Wilting nematophytes in Rhynie chert
deutsche Version
(largely revised version 2020)
Nematophytes, literally "filamentous plants", are still so poorly understood that they go under the heading Enigmatic Organisms in [1]. Therefore, any newly observed detail is potentially relevant and worth being reported.
There are not many details seen in the small nematophytes usually preserved as coaly compressions [2]. 3D-preservation in chert provides the possibility to see more. Several insights have already been obtained from the very few nematophyte specimens found in the Rhynie chert hitherto. Own contributions are listed here.
The filaments of the nematophytes appear mostly as structureless tubes, as in Fig.1. One may ask whether it is really tubes what is seen here or merely the tube-shaped cavities left after the organism had decayed and vanished, together with its tube, after silicification of the space between them. The aspect of the deformed tubes suggests that real tubes surrounded by organic gel became silicified here.
Here the colloquial term "wilting" is to refer to degradation and decay of the live filaments and the organic gel in between.
Nematophyte: tangle of limpid tubes
Fig.1: Nematophyte tubes in organic gel, non-described species.
A kinked tube (above left) allows conclusions to be drawn concerning mechanical properties. Image width 1.75mm.

Independent of whether or not there is wall substance left in Fig.1, one can derive information on the mechanical properties of the components before silicification. One tube (above left) got a kink when it was bent by contact with others. Hence, it must have consisted of a material with some flexibility and strength. If it had been more brittle, or soft and weak, it would have broken or torn. The gel must have been so weak that it did not preclude kinking.
nematophyte

Fig.2: Nematophyte, non-described species with uncommonly large tubes up to 70Ám across and well aligned in organic gel, smaller ones inside indicating shrinkage. Image width 1.4mm.

The smaller cross-sections seen inside some of the larger ones in Figs.2 pose a problem. They could possibly be degraded and shrunken tubes within the cavities in the silica gel preserving the size of the original tubes. (Such phenomena are known from fossil plants, see
Rhynie Chert News 31.) 
A different possibility has to be considered: The smaller section inside may not be the shrunken tube but the cell plasma with enclosing membrane shrunk away from the tube wall.
The question remains why the phenomenon is restricted to some of the tubes in some part of the specimen. For reasons unknown, silicification might have been not equally fast throughout the sample so that various stages in the succession of decay have become preserved.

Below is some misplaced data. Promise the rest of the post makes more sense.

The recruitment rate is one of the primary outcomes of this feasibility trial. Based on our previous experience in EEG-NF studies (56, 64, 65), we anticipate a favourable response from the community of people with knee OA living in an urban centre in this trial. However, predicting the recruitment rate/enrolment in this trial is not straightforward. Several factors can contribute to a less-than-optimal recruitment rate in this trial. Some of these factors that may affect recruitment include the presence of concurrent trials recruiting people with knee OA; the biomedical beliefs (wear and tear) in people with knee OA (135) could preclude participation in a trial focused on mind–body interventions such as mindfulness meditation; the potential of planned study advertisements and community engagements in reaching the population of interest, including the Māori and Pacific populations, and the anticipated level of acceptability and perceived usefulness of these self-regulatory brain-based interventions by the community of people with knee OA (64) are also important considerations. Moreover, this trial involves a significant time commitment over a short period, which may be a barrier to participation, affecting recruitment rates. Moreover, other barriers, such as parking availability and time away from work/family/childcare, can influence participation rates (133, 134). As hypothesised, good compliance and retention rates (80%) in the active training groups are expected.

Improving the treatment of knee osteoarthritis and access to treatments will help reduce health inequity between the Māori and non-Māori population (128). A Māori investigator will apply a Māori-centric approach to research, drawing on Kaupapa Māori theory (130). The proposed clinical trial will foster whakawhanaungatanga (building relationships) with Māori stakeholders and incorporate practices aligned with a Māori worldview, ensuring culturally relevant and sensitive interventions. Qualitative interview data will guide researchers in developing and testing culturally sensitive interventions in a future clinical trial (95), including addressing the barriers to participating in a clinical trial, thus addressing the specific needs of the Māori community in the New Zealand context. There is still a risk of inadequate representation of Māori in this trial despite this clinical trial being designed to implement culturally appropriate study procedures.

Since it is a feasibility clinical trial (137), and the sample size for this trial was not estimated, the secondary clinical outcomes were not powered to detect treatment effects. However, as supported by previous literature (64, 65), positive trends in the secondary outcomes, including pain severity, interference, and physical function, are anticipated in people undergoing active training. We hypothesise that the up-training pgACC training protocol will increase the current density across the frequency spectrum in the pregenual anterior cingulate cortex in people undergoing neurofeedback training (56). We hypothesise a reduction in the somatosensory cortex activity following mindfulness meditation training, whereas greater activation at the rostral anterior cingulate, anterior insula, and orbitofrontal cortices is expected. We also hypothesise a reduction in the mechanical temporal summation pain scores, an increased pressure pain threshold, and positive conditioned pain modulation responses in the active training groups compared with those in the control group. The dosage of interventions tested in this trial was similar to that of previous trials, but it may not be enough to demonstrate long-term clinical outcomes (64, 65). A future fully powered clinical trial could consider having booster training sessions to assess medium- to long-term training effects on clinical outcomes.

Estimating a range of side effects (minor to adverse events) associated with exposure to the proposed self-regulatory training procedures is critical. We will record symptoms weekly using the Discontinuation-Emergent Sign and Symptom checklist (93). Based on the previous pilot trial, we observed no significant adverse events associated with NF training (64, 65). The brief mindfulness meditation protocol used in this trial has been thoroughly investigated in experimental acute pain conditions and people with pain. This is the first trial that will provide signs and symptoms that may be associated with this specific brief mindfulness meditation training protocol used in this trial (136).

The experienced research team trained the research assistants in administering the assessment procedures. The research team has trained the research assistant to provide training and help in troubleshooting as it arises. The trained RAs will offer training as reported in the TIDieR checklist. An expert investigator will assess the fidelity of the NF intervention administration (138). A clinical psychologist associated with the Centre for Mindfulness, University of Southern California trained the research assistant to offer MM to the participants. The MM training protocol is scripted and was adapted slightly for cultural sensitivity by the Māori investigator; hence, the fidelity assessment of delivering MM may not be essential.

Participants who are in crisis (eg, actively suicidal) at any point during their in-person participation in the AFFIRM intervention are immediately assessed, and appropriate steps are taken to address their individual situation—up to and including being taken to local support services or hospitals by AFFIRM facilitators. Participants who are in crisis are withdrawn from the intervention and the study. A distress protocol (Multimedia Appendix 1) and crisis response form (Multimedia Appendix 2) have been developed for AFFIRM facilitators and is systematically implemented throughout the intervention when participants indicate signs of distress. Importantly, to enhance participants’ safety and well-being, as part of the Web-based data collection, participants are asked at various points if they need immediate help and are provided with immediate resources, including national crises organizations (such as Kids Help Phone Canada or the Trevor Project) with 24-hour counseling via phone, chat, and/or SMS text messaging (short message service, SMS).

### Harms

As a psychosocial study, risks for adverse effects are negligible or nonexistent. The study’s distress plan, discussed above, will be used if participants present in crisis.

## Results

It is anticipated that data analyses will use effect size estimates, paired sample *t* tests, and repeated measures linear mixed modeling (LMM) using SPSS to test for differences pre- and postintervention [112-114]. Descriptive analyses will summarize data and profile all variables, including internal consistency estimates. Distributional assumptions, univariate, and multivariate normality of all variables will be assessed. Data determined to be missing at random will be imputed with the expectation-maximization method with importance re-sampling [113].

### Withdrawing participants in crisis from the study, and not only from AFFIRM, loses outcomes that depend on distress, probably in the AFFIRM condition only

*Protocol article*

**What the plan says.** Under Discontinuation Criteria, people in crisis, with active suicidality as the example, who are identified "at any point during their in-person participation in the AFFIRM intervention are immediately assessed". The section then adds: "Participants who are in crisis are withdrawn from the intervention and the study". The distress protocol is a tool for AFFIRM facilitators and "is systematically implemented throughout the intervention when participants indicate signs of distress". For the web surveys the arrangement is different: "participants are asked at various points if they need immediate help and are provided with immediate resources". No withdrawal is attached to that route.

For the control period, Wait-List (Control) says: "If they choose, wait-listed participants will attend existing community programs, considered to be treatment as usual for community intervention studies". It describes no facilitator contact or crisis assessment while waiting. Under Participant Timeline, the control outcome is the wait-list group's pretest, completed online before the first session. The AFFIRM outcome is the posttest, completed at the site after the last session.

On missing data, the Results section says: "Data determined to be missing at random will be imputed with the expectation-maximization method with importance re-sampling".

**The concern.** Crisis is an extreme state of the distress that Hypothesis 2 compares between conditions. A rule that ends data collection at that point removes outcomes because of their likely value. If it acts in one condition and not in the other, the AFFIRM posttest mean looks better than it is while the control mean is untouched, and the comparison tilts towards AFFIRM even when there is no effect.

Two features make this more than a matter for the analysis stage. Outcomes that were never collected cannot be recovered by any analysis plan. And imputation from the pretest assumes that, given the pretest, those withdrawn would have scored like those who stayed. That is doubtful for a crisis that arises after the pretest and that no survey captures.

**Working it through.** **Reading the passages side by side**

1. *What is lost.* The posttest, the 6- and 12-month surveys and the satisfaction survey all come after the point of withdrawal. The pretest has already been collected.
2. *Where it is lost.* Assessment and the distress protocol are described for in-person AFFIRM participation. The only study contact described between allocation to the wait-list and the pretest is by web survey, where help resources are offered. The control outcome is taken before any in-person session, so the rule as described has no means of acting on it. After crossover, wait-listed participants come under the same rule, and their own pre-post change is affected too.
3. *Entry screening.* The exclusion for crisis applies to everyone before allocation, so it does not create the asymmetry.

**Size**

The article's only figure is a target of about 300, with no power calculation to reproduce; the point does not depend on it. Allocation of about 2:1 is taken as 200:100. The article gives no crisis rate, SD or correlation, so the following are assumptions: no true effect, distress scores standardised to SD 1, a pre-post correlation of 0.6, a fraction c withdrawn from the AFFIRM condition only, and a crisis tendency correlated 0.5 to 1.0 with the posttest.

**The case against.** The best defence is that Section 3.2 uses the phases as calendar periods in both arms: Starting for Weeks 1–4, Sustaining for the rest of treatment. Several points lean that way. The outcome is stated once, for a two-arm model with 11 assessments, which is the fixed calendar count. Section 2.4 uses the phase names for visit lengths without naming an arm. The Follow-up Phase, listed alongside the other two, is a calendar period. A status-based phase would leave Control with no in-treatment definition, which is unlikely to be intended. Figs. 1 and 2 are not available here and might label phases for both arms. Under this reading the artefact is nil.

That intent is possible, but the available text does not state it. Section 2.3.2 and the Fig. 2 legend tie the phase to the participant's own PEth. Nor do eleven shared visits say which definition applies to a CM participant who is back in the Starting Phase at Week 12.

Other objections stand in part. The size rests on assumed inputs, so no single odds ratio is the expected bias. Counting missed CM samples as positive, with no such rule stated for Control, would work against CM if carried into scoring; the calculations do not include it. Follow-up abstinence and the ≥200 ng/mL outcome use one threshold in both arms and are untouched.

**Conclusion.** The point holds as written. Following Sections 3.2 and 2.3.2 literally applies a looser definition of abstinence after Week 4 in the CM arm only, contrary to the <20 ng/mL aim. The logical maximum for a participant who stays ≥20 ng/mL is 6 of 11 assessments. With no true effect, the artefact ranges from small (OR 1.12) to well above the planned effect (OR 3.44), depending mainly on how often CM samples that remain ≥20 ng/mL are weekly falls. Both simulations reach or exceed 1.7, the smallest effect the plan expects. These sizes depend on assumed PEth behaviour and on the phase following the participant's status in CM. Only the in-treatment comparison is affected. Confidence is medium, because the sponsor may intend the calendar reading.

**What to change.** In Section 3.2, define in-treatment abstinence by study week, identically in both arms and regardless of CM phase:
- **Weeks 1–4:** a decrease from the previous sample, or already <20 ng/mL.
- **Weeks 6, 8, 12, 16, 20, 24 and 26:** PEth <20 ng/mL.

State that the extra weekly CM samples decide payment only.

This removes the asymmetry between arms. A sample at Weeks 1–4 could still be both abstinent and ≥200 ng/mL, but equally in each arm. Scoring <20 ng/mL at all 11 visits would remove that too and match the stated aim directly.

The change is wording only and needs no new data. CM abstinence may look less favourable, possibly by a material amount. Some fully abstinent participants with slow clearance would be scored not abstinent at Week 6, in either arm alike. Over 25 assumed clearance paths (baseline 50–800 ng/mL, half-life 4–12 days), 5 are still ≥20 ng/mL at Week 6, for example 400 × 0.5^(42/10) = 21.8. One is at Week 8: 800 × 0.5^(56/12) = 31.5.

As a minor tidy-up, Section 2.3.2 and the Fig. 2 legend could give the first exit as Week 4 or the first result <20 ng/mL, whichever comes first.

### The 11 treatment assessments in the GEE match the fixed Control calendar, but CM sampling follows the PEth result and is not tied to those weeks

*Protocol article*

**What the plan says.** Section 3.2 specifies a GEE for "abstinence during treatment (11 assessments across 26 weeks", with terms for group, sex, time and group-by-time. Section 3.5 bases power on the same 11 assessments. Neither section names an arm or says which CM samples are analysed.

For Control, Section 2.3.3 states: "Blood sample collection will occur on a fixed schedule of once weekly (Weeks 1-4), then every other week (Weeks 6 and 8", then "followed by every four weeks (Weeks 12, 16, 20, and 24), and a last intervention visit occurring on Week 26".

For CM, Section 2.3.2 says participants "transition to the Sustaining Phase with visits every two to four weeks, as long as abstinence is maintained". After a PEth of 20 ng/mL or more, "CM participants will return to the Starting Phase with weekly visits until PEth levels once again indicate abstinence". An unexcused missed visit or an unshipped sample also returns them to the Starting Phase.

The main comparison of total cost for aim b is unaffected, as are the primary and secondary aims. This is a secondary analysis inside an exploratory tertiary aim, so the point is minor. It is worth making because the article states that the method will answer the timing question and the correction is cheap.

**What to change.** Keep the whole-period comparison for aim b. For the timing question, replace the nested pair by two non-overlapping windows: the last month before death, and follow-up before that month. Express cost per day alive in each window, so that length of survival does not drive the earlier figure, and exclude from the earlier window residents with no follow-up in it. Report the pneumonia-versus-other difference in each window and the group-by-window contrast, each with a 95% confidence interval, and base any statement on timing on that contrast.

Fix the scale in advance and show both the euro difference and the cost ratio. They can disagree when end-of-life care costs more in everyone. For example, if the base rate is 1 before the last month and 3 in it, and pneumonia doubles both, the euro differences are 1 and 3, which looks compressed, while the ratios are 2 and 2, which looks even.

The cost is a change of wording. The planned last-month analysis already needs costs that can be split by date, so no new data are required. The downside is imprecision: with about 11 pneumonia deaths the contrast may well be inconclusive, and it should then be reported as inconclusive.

Also in Fig.2, the organic gel keeping the tubes in a compact lump below left is seen to be degraded and fragmented above right. The decay of gel may release some of the tubes into the surrounding water where they float away, which explains why separate tubes are occasionally seen scattered in the chert.
Also worth mentioning in Fig.2 are sections of two big clots known from other nematophytes as "medullary spots", which are assumed to somehow produce the tubes.

Fig.3 (below): Nematophyte, same sample as Fig.1. Below right: tubes in organic gel silicified. Above left: gel disappeared before silicification after an enigmatic de-jellifying front had passed, leaving loose broken tube fills behind.
Image width
2.8mm. 
nematophyte
A different mode of decay is suggested by Fig.3: Apparently the organic gel keeping the nematophyte tube assemblage together and protecting it against exsiccation had been dissolved by an enigmatic decay process spreading in a front-like way, down right in Fig.3. Above left there are the broken fills of the tubes which had settled in the water. These fragments indicate that there had been a transient stage of fossilisation with silicified tube content and non-silicified organic gel between the tubes.
Also the final stage of fossilisation as seen in Fig.3 shows that there had been differential paths of silicification inside and outside the tubes, also among the tubes, as apparent from the different colouring.
Finally it can be stated that, before silicification, the organic gel between the nematophyte tubes may become fragmented (as in Fig.2) or completely removed (as in Fig.3). In either case, the tubes or fills get deranged. Apart from these details, the nematophytes shown here are remarkable for their comparatively huge tube diameters up to 70Ám.

Samples: Rh13/7, 0.25kg, found by S. Weiss  in 2005, Part1: Figs.1,3.
              Rh2/81, 0.63kg, obtained from Shanks in 2003, Part3: Fig.2.

H.-J. Weiss
     2011, 2016, 2020

[1]  T.N. Taylor, E.L. Taylor, M. Krings: Paleobotany, Elsevier 2009.
[2]  P. K. Strother: Clarification of the genus Nematothallus, J. Paleont. 67 (1993), 1090-94.

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